New study highlights how pain management practices are changing after surgery

Although there has been no decrease in the number of opioid prescriptions seniors receive after surgery, the doses of those prescriptions are lower, according to a study of more than a quarter million Canadian patients being presented at the ANESTHESIOLOGY® 2022 annual meeting.

While it's good news that the doses in opioid prescriptions are being reduced, the fact that the actual number of opioid prescriptions filled has remained the same shows there is still an opportunity for improvement. That's particularly true for procedures associated with low postoperative pain that can be effectively controlled with non-opioid medications such as acetaminophen and non-steroidal anti-inflammatory drugs (NSAIDs)."

Naheed Jivraj, MBBS, MS, FRCPC, Lead Study Author and Critical Care Medicine Fellow, University of Toronto, Ontario

While opioids can be an important part of pain management after surgery, limiting their use, including by lowering the dose, is important since they can cause major side effects and lead to addiction, as well as a potentially deadly overdose.

To assess trends in filling pain prescriptions in the week after surgery, the researchers studied the records of 278,366 patients representing all adults in Ontario older than 65 who had one of 14 surgical procedures between 2013 and 2019. The surgical procedures in the study included: thyroid removal, appendix removal, hernia repair, laparoscopic or open removal of the gallbladder, removal of the prostate, open-heart surgery, laparoscopic or open colon removal, laparoscopic vaginal or abdominal hysterectomy, removal of the breast, hip replacement and knee replacement.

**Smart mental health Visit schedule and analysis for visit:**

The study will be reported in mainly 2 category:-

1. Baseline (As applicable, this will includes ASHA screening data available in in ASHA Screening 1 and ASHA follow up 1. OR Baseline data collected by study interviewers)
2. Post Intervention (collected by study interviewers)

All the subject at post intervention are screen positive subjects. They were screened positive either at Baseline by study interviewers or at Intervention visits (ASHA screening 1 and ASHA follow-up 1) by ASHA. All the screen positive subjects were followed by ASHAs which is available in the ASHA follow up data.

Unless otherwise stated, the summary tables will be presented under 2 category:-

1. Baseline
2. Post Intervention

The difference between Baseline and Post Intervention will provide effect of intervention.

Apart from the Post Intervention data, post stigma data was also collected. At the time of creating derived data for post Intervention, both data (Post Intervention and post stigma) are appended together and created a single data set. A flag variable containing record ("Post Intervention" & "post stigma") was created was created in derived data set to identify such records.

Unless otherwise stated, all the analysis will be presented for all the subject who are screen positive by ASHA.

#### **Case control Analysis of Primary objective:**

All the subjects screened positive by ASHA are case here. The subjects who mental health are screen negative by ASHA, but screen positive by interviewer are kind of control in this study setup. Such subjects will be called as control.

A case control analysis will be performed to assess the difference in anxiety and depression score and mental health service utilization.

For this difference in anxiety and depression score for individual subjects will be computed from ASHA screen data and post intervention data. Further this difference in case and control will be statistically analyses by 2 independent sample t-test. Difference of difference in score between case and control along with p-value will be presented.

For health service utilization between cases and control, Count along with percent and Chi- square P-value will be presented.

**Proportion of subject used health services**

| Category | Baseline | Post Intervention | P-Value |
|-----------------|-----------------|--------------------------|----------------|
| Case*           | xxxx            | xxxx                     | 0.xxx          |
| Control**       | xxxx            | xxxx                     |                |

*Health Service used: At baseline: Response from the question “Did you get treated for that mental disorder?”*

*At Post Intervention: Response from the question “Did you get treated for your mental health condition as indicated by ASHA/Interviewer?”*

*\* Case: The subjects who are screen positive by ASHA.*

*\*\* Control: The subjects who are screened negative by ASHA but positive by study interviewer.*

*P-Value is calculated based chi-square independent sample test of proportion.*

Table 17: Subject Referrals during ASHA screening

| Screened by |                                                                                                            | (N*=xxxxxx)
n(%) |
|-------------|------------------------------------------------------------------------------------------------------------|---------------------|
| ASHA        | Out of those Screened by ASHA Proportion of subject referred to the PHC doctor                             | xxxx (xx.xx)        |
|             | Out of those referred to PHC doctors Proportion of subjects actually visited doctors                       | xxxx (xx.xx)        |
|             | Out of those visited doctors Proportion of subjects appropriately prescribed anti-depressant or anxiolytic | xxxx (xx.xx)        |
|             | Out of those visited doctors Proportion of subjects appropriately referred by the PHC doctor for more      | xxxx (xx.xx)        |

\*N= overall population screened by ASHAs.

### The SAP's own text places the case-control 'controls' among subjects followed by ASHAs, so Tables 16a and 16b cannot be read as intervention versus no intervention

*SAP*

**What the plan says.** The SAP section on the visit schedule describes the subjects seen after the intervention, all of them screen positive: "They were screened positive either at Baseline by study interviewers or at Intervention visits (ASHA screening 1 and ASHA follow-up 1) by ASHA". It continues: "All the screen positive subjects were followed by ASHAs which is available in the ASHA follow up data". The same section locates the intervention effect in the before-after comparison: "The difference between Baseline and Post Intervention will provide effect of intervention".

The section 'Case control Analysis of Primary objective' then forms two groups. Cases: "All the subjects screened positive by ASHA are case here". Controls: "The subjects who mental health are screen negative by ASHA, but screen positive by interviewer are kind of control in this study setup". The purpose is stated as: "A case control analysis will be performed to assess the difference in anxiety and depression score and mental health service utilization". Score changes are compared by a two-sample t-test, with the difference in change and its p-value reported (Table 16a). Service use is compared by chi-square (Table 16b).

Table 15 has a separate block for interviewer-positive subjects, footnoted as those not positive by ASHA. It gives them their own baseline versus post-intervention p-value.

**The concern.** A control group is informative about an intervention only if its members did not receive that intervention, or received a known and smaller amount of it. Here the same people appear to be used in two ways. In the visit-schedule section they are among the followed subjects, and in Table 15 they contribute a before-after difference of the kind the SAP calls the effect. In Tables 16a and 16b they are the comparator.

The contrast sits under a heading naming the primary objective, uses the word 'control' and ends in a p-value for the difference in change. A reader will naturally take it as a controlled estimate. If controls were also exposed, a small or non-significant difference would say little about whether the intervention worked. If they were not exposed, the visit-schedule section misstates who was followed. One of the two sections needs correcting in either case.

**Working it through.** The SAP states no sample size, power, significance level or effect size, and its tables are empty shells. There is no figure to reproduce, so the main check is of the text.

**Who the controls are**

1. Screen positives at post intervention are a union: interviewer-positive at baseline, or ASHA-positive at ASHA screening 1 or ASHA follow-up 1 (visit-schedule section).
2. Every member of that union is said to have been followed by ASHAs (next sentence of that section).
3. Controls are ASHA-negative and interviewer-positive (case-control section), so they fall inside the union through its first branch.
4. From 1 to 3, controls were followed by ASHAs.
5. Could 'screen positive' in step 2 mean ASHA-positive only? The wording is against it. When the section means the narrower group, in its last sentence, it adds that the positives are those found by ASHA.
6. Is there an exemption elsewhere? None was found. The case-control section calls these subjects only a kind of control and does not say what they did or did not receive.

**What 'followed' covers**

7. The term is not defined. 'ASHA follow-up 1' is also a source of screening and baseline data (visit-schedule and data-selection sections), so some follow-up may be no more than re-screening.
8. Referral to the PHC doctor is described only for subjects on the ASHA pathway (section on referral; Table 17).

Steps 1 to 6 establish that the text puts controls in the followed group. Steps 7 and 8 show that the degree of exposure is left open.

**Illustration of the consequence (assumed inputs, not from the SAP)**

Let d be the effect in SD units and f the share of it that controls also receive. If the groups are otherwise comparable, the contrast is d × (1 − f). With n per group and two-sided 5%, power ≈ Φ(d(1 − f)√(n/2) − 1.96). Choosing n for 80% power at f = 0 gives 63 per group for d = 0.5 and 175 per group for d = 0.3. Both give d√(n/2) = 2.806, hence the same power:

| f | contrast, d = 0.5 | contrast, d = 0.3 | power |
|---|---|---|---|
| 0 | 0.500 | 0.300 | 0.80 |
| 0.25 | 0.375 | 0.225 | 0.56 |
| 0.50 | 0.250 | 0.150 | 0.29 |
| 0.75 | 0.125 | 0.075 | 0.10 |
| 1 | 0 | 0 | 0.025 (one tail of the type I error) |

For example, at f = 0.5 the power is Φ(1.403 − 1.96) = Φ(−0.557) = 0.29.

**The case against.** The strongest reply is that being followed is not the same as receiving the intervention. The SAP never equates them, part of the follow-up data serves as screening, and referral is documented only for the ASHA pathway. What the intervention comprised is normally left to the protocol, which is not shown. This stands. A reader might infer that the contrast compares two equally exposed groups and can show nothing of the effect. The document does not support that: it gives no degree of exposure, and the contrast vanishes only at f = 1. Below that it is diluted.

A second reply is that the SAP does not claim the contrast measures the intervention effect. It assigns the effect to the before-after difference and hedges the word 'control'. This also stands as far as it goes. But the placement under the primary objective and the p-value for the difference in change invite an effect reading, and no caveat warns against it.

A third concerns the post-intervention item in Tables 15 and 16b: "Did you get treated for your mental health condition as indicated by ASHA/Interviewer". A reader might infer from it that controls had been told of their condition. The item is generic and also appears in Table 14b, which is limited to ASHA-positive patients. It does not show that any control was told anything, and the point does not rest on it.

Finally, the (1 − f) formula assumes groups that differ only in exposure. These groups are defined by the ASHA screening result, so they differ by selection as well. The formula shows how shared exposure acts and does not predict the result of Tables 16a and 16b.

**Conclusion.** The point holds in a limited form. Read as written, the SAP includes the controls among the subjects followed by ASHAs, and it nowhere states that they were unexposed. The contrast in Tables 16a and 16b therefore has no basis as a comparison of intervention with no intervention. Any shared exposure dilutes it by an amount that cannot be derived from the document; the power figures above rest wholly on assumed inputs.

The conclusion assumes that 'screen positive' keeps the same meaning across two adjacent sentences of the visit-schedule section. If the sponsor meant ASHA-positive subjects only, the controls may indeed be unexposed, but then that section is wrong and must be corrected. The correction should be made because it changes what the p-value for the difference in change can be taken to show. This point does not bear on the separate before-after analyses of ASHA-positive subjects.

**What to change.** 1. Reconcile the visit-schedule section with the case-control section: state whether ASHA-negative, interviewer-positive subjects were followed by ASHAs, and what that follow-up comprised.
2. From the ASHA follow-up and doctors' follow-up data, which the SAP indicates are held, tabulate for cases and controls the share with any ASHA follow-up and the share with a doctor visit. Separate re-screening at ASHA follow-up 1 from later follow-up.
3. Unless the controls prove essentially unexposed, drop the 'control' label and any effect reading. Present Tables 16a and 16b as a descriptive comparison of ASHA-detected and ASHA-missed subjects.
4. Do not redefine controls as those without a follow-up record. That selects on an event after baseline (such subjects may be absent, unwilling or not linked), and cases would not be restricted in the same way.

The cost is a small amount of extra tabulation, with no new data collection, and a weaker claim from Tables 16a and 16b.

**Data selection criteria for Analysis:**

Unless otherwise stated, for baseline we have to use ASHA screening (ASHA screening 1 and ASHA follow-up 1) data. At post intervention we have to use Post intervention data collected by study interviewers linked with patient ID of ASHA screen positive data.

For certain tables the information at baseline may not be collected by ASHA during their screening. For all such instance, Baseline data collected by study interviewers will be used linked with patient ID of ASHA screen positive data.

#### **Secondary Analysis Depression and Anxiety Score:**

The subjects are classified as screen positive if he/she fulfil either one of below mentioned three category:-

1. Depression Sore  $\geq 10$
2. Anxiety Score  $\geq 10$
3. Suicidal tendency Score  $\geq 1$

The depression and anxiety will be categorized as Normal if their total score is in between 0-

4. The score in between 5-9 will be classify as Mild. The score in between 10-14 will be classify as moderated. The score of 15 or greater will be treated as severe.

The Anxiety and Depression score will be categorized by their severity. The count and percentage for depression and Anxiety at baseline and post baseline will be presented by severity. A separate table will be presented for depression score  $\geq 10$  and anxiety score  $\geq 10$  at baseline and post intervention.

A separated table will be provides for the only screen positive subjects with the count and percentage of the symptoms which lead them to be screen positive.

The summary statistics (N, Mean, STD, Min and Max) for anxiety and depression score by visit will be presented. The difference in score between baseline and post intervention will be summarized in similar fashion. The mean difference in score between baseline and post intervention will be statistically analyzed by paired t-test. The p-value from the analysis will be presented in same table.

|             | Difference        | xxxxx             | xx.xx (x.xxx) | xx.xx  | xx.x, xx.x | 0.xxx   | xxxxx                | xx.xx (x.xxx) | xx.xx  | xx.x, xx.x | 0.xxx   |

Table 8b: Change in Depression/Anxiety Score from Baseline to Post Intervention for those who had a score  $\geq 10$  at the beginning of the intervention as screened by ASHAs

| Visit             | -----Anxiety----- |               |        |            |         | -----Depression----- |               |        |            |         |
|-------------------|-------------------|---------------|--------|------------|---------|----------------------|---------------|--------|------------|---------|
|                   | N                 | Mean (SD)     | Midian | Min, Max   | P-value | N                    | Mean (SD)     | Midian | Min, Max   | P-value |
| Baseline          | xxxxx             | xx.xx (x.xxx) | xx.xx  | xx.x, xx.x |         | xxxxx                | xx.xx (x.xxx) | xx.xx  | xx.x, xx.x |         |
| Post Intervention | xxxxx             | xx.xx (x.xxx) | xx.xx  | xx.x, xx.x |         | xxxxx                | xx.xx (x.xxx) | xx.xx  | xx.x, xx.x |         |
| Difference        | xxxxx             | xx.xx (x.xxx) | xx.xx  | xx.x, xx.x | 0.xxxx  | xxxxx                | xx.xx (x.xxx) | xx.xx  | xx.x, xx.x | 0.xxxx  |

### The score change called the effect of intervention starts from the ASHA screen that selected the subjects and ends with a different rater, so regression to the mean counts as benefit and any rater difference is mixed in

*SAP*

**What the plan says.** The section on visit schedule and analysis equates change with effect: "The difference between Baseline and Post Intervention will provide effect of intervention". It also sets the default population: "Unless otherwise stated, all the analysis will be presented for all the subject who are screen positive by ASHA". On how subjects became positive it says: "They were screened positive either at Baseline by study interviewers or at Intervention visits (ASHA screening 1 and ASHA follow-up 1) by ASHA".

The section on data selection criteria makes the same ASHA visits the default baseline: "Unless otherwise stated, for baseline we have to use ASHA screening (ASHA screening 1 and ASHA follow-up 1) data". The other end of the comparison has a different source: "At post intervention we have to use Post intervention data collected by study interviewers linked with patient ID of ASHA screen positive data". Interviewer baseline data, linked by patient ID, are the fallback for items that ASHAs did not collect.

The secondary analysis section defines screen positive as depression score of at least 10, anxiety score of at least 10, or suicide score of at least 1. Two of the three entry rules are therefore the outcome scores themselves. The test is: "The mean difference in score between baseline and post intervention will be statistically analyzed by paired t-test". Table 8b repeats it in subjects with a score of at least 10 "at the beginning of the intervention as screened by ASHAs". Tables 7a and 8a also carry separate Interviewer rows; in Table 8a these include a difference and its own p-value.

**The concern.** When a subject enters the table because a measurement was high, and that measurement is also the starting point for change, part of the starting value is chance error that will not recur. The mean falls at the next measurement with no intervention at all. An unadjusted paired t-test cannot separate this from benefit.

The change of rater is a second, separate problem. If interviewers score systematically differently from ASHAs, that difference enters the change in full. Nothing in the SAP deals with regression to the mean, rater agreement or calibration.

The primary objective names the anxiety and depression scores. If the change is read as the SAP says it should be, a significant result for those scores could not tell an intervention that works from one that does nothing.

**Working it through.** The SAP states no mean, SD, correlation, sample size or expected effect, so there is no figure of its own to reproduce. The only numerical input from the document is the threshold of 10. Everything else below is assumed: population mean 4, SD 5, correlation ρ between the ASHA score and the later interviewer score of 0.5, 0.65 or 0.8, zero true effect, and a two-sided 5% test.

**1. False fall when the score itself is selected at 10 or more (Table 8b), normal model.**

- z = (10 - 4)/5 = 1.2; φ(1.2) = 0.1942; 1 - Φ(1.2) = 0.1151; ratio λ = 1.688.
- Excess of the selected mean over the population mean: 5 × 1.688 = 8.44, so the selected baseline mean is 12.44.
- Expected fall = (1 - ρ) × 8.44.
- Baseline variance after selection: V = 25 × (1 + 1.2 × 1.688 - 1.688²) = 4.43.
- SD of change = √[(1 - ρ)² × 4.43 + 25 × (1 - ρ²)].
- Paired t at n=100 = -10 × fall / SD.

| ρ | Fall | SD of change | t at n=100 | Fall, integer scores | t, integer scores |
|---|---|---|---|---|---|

They identified an increase in patients filling non-opioid prescriptions (e.g., acetaminophen or NSAID) from 9% in 2013 to 28% in 2019. They found most patients also continued to receive a prescription that contained an opioid -; 76% in 2013 and 75% in 2019. However, the dose of the opioid prescriptions decreased, from an average of 317 MME (morphine milligram equivalent) in 2013 to an average of 260 MME in 2019.

Most patients undergoing procedures such as removal of the appendix or thyroid can get pain relief from acetaminophen or an NSAID; however, few patients who had these procedures filled prescriptions for those non-opioid alternatives, researchers noted.

"Our study highlights how pain management practices are changing after surgery," said Dr. Jivraj. "The increase in seniors filling non-opioid prescriptions and the lower opioid dose may reflect the development of surgery-specific prescribing guidelines and the increasing use of anesthesiologist-championed Enhanced Recovery After Surgery protocols and other programs that focus on improving patient outcomes."


  1. Kevin L Kevin L Netherlands says:

    Another "study" angle... bought & paid for by what entity? I do not see the credits for the funding.

    One thing we all know -- each person has differing experiences with marijuana vs pain. Like any prescription drug or alcohol, every body processes it in its own way.

    Bottom Line Result:  Some people receive pain relief from marijuana; some do not.
    Some experience a degree of intensified pain; some do not.

    Sorry, but this limited research is far from convincing of anything at all. Although I'm almost convinced to apply for research/study funding!!

    This Study Rating = Zero

The opinions expressed here are the views of the writer and do not necessarily reflect the views and opinions of News Medical.
Post a new comment
You might also like...
Trajectory of fear of cancer recurrence levels six to 18 months post-breast cancer diagnosis